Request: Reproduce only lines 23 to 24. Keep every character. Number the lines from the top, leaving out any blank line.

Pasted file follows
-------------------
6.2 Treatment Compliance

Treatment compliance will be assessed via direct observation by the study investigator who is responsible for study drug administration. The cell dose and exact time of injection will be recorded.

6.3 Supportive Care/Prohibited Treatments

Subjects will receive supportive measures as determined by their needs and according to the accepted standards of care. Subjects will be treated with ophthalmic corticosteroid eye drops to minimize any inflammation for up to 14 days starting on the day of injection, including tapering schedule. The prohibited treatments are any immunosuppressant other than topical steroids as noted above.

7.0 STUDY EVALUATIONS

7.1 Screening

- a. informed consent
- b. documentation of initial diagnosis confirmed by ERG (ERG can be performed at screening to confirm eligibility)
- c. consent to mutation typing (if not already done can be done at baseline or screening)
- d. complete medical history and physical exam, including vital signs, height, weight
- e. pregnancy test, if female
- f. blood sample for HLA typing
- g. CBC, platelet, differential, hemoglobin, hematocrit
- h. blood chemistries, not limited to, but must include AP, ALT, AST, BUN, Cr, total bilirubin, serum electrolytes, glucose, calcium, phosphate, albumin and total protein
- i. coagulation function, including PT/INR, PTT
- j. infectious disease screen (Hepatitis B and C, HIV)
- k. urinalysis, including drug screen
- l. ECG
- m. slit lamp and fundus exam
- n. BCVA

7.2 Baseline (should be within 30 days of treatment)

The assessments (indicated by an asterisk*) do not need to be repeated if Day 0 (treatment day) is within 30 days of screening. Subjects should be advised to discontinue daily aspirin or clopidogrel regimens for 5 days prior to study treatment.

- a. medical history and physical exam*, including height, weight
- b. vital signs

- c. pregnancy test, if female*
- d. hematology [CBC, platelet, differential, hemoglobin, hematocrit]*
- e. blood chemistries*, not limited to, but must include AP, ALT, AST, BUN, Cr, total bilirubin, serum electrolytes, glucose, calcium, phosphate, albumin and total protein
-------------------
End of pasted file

- a. medical history and physical exam*, including height, weight
- b. vital signs